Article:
What is a DBA?
If a business wants to do business with a name that is different from the name used to form the business, it must file the new name (called a trade name). This is often called filing for a DBA, or doing business as. For example, if “Frank’s Hot Dogs LLC” wants to do business as “Best Hot Dogs in Town” then the owners have to file a DBA.
When you need a DBA
Under North Carolina law, any business that seeks to use a name other than the name of its owners, or other than the name under which it was formed must file for a DBA. Specifically, such businesses will need to file official paperwork in the office of the register of deeds of such county where the business is located.
Despite the fact that a DBA is required in North Carolina, there are a number of additional reasons to register a DBA formally within the state. These include the business' ability to avoid allegations of fraudulent or deceptive trade practices, the ability to open a bank account under the chosen DBA, and the ability to instill a degree of confidence in those with which the business transacts.
Setting up a DBA in North Carolina
Setting up a North Carolina DBA begins with a name search to see if the desired trade name DBA is available within the state. You can start your research here to search state database.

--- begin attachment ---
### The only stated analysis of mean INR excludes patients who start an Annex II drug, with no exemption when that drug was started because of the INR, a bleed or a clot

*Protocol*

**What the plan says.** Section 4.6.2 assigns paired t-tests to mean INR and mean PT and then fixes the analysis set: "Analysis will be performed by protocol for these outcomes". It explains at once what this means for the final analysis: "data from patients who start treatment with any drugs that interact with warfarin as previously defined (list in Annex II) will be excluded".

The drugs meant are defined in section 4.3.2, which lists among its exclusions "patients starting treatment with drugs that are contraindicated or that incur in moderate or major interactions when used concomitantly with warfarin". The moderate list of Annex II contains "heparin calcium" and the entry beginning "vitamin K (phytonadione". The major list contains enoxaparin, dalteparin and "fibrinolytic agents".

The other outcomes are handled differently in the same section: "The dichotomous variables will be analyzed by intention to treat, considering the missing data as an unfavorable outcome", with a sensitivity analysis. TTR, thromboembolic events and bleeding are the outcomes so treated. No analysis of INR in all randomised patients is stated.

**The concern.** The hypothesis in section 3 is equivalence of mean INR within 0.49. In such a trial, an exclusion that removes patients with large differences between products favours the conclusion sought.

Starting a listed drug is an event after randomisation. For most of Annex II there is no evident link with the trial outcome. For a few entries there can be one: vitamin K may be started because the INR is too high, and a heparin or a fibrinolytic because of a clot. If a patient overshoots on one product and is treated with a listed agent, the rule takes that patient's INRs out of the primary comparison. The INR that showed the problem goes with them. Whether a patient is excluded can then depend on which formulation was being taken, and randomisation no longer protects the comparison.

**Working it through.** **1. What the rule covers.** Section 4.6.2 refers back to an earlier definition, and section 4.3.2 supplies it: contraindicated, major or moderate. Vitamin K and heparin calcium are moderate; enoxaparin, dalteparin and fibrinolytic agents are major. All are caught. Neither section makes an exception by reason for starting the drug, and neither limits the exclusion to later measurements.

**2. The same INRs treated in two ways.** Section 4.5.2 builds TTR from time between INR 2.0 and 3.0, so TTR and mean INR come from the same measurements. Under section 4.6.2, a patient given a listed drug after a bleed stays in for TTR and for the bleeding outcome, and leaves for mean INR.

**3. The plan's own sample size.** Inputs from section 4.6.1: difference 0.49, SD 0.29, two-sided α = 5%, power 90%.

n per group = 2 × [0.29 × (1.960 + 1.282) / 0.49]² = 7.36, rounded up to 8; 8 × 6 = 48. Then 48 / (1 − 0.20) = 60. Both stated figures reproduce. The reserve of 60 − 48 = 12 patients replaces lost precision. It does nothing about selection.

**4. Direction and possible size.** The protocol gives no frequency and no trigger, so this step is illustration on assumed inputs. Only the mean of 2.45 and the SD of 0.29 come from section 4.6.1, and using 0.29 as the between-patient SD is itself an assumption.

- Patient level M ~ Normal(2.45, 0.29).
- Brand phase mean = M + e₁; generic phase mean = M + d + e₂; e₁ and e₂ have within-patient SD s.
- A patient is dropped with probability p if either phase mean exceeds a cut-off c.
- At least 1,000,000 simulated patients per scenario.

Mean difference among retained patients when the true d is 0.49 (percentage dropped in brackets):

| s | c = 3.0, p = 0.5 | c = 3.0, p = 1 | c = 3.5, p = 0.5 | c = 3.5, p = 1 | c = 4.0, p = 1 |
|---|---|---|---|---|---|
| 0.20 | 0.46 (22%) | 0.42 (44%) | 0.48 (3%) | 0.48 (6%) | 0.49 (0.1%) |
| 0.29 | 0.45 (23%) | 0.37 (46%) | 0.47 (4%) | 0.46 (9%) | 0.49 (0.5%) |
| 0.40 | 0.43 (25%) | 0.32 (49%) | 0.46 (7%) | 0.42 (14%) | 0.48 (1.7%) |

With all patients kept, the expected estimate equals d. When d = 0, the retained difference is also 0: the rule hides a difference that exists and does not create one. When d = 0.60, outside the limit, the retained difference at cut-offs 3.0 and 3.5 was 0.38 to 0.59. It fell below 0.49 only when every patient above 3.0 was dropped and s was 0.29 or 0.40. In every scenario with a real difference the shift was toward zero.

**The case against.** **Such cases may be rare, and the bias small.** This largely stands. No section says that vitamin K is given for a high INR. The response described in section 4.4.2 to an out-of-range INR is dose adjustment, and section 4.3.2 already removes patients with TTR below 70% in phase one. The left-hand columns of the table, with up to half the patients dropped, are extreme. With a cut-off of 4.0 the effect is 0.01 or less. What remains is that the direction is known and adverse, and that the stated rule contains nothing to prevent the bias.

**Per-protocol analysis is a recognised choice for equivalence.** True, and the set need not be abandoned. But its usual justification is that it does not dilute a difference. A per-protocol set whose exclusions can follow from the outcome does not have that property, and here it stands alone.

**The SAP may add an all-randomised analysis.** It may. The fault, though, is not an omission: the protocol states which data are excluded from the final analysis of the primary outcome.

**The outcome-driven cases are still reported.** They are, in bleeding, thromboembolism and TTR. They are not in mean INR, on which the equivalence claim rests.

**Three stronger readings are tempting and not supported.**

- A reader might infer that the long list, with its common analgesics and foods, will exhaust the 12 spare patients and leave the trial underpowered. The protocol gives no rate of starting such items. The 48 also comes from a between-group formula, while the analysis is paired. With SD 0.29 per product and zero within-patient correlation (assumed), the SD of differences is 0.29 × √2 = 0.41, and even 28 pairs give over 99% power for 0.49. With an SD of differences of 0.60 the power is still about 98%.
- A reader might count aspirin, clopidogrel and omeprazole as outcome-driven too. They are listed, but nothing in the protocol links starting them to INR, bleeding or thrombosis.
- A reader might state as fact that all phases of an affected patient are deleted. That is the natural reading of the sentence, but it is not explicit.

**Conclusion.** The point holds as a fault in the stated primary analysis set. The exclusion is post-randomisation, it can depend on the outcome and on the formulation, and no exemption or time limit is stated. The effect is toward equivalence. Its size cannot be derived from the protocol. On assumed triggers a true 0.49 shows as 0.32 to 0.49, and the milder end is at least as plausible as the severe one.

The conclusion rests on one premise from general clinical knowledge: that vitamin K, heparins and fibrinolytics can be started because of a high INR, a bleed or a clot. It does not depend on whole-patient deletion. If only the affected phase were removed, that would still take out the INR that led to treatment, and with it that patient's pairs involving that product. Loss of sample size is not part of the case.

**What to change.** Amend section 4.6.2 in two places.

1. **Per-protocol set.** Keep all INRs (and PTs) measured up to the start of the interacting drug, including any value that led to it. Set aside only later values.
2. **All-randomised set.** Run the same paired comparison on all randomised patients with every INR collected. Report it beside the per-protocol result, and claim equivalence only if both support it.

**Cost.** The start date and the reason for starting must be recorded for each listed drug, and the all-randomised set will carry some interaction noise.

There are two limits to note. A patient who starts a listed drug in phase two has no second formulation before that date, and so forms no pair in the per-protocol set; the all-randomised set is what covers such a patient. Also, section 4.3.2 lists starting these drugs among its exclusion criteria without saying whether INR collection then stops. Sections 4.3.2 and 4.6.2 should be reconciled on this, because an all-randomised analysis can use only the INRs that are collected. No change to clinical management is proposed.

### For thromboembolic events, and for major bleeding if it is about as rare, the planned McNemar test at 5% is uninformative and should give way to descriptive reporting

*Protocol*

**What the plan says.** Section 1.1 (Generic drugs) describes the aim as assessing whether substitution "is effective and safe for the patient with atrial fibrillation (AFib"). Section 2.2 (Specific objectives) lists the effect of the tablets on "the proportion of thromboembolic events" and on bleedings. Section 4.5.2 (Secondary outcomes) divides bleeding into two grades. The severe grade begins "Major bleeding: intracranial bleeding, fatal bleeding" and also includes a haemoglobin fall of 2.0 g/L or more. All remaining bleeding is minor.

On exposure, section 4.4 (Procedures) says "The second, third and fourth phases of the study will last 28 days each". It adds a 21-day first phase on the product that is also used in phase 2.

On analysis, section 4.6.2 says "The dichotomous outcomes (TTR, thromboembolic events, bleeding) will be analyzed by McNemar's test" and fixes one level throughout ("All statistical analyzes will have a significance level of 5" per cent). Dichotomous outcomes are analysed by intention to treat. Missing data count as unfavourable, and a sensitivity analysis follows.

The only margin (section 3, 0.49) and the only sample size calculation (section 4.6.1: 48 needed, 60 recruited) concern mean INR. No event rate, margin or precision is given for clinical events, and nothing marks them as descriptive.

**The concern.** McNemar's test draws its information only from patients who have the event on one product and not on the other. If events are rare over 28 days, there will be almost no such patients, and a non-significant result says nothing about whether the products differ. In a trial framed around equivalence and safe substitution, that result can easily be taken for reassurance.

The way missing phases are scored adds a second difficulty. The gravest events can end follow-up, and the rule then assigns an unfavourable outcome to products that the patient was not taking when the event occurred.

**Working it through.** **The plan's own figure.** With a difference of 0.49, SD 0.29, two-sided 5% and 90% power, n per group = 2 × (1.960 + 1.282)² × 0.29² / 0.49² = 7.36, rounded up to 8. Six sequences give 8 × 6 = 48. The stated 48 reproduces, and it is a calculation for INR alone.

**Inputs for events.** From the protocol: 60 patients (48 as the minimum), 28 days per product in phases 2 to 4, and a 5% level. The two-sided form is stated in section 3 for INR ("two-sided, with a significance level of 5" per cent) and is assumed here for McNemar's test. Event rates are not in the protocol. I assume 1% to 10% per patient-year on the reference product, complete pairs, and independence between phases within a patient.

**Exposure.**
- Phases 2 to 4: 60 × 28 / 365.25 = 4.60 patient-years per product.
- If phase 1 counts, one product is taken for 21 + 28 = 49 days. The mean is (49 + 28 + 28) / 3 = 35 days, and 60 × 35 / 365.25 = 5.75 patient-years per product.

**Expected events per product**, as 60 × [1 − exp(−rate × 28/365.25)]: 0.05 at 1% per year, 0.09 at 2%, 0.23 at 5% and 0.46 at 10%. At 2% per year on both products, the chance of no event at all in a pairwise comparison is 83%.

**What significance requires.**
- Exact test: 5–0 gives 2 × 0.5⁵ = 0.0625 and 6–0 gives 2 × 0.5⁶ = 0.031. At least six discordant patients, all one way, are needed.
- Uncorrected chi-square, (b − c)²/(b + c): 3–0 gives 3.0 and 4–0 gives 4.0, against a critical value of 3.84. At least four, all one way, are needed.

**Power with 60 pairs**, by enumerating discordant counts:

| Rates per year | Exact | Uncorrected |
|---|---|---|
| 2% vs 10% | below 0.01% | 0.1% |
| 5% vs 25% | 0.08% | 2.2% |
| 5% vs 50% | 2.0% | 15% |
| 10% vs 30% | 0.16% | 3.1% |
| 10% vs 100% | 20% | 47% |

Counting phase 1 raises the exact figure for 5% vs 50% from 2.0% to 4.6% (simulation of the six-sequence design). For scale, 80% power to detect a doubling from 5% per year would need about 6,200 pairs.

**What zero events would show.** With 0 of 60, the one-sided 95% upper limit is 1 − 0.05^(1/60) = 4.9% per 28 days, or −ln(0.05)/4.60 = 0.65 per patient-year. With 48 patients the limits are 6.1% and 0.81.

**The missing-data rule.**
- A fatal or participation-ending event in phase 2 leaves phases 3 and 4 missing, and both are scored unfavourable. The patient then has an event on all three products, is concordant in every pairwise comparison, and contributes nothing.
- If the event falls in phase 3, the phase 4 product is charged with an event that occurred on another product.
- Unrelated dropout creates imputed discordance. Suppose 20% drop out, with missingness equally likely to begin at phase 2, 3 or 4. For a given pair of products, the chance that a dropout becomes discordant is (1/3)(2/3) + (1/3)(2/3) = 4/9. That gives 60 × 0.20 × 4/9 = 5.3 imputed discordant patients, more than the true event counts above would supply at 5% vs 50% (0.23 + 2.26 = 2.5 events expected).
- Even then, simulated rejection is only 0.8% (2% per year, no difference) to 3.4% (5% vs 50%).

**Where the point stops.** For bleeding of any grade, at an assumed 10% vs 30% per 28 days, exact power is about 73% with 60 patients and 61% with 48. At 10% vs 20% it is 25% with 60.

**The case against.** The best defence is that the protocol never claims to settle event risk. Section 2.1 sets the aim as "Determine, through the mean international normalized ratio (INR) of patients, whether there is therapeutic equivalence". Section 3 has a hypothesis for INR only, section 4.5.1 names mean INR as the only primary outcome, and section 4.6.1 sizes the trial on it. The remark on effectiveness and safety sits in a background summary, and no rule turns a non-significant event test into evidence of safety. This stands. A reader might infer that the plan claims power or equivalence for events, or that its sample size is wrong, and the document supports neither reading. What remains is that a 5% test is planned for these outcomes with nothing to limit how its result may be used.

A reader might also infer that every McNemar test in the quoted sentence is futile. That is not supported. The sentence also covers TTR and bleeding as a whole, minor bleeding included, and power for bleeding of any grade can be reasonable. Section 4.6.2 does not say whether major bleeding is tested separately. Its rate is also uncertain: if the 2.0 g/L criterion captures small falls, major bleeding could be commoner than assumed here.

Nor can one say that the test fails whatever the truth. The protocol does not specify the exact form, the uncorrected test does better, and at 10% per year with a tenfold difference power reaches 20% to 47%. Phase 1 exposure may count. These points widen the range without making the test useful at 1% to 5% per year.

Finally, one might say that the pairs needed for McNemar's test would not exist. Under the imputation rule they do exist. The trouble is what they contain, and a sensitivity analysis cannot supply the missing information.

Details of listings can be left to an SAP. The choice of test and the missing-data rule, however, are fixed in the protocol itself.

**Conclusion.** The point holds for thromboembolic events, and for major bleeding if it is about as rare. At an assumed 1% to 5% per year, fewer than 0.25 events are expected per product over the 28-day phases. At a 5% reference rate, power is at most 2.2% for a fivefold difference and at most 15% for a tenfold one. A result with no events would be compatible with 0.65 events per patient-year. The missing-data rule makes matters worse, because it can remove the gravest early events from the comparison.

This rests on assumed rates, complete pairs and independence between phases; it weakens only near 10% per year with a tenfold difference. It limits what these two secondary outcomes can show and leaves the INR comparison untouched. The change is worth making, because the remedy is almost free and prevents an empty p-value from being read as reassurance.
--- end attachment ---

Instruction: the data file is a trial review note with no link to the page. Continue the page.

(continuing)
While the county-based registration process may result in different name restrictions and requirements depending upon the county in which the DBA is filed, there are some common best practices for selecting a DBA that filers should keep in mind.
These include avoiding names that are altogether misleading, names which appear to pose as the name of an altogether different business, names that appear to be the name of a governmental authority of some kind, and names that pose as a kind of entity that they are not, e.g. using "Inc." when the entity is not a corporation.
North Carolina DBA forms
Because the DBA process in North Carolina occurs on a county basis, the exact form necessary in each particular county will vary. Filers should contact the local county or counties in North Carolina in which the business seeks to operate to determine what forms are required and how to obtain them, or visit the website for that county.
North Carolina DBA filing & registration
Although the county-by-county basis for registration of a DBA in North Carolina will result in the process being slightly different in each county, North Carolina law requires that a business provide the name under which the business is to be conducted, and the name and address of the owner, or if there is more than one owner, the name and address of each owner.
Getting a trade name registered by filing a DBA doesn’t change how your company is taxed.
When you are ready to get a DBA, LegalZoom can help. We can help you search for a business name, file the paperwork, register for a trademark, and even get you in touch with a business attorney to answer specific questions about your business.